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Did David Harmer accept a bailout of his own?

Original post made by Warner on May 26, 2010

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By Michael Fitzgerald
Record Columnist

Republican congressional candidate David Harmer denounces bailouts, the stimulus package and Obamacare. But did he accept a bailout of his own?

Harmer, a small-government conservative, is vying for the Republican nomination to run against Rep. Jerry McNerney, D-Pleasanton, in the 11th congressional district.

At his Stockton breakfast, as most campaign stops, Harmer blasted "the so-called stimulus that has not stimulated anything but government spending and federal debt."

Declared Harmer, "We're disgusted by it."

Harmer's brush with the bailout was more than ideological. Before flipping his hat into the ring for the 11th District seat, he worked for Washington Mutual.

An attorney, Harmer worked ensuring WaMu complied with federal credit regulations.

WaMu went belly-up in the mortgage meltdown. The bank was acquired by JPMorgan Chase.

JPMorgan Chase received $25 billion in federal bailout money from the Troubled Asset Relief Program, or TARP.

JPMorgan Chase laid Harmer off.

Harmer received a $75,406 bonus.

He also received $84,586 in severance, according to his federal financial disclosure forms.

Harmer's foes interpret events this way: Harmer, who denounces bailouts, received a hefty severance - of bailout money. Harmer is guilty of hypocrisy.

Harmer's camp says this interpretation is wrong.

WaMu never took a penny of bailout money, said Harmer's spokesman, Tim Clark.

JPMorgan Chase took it, Clark said. But the financial giant didn't need it. Witness the fact JPMorgan was one of the first to repay the U.S. Treasury in full, Clark said.

"JPMorgan Chase is one of the healthiest, financially sound institutions on the planet," Clark said. "They did not need nor did they want TARP bailout money."

U.S. leaders, striving to calm the financial markets, lavished TARP money over needy and not-needy institutions alike, Clark said.

"The whole bailout process was flawed, and it was bad government, and it should have never happened," Clark said.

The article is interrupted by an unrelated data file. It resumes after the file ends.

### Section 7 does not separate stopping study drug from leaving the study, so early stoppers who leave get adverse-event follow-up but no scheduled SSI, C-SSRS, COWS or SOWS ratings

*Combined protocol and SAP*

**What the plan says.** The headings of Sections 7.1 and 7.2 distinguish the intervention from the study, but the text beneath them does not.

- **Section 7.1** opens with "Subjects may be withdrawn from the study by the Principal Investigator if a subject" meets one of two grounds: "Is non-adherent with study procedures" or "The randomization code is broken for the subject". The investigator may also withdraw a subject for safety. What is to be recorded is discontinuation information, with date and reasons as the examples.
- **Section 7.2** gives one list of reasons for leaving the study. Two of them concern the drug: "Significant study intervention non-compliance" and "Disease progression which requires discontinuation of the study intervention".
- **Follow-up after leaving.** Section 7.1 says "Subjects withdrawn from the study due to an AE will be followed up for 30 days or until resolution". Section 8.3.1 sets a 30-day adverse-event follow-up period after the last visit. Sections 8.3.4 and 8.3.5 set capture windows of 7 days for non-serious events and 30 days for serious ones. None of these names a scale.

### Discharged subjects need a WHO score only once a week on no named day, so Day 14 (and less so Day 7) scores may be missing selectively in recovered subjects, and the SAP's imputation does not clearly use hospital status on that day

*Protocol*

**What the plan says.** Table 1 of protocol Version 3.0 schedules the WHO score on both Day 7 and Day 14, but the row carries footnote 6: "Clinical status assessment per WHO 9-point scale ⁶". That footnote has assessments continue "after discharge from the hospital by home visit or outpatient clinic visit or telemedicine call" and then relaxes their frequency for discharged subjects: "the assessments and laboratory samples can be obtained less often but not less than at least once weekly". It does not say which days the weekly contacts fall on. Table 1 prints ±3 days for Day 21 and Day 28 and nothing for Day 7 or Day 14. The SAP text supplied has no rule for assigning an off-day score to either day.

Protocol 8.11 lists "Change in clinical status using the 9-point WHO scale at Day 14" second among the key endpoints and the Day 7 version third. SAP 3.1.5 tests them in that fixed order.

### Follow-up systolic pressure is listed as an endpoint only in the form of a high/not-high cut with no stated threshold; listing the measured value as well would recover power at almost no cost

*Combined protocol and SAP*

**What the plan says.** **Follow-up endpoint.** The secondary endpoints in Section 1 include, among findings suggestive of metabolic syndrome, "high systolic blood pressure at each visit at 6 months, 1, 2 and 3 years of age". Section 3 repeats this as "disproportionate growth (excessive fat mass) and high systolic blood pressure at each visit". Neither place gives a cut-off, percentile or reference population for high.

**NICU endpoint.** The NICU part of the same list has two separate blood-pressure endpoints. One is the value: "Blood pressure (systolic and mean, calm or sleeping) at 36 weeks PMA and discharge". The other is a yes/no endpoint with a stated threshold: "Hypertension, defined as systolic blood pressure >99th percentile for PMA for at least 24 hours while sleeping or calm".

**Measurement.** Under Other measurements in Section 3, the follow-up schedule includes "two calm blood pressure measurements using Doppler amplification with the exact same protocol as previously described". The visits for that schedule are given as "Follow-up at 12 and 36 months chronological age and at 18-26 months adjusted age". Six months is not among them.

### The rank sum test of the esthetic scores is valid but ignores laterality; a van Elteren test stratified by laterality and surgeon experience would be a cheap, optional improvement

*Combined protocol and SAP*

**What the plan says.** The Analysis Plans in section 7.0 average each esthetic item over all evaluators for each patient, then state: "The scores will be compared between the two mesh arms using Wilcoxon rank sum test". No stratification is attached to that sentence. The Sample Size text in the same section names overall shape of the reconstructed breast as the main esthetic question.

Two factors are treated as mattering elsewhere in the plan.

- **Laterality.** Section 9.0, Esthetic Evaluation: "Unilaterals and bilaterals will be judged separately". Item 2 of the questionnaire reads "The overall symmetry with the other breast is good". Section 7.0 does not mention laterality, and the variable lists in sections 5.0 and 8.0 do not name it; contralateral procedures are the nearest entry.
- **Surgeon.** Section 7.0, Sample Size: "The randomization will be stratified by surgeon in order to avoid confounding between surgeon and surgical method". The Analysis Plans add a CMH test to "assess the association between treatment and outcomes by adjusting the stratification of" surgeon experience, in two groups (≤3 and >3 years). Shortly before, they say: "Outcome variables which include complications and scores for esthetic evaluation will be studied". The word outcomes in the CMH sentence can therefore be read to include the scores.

As for Harmer's bonus and severance, "Whatever David was paid by JPMorgan came from JPMorgan," and not taxpayers, "because it was a very healthy financial institution."

JPMorgan Chase had a credit regulation compliance division of its own. Harmer's division became redundant.

As far as the bonus, "It's compensation for work done - for a good job done ensuring the banks comply with the consumer protection," Clark said.

"We are conservatives," Clark said. "We believe in rewarding those who excel and get the job done."

Harmer, who earned $485,779 over the previous five quarters, and who lists hundreds of thousands of dollars in assets, then applied for unemployment compensation.

He took $2,395 in unemployment, his records say.

"He's paid into the system," Clark said.

To my mind, the critics who raised the issues about Harmer's compensation are missing the bigger point.

Whether or not Harmer was wrong to take the money, WaMu's failure also was the failure of unrestrained free-market capitalism.

Washington Mutual undid itself by reckless and predatory lending. Seeking to become "the Walmart of lenders," the bank went after lower-income borrowers, buying Providian and other subprime lenders.

It plunged greedily into a dubious market with products such as high-fee Adjustable Rate Mortgages. The result was the biggest bank failure in U.S. history. Legions of borrowers lost their homes. Shareholders were wiped out. The whole country was sucked into recession.

A good question for the four Republican candidates for the 11th District seat is whether they believe government has a role to play in regulating financial markets.

Harmer supports regulatory reform, but contends Democrats are perpetuating the problem by continuing to hold that some banks and big companies are "too big to fail."

Harmer would not only let private companies suffer the consequences of bad decisions, he wants to abolish Fannie Mae and Freddie Mac, federal mortgage corporations that buy and securitize mortgages.

"He says we need to get taxpayers off the hook," Clark said.

That's all very well - unless you believe Harmer himself was bailed out.

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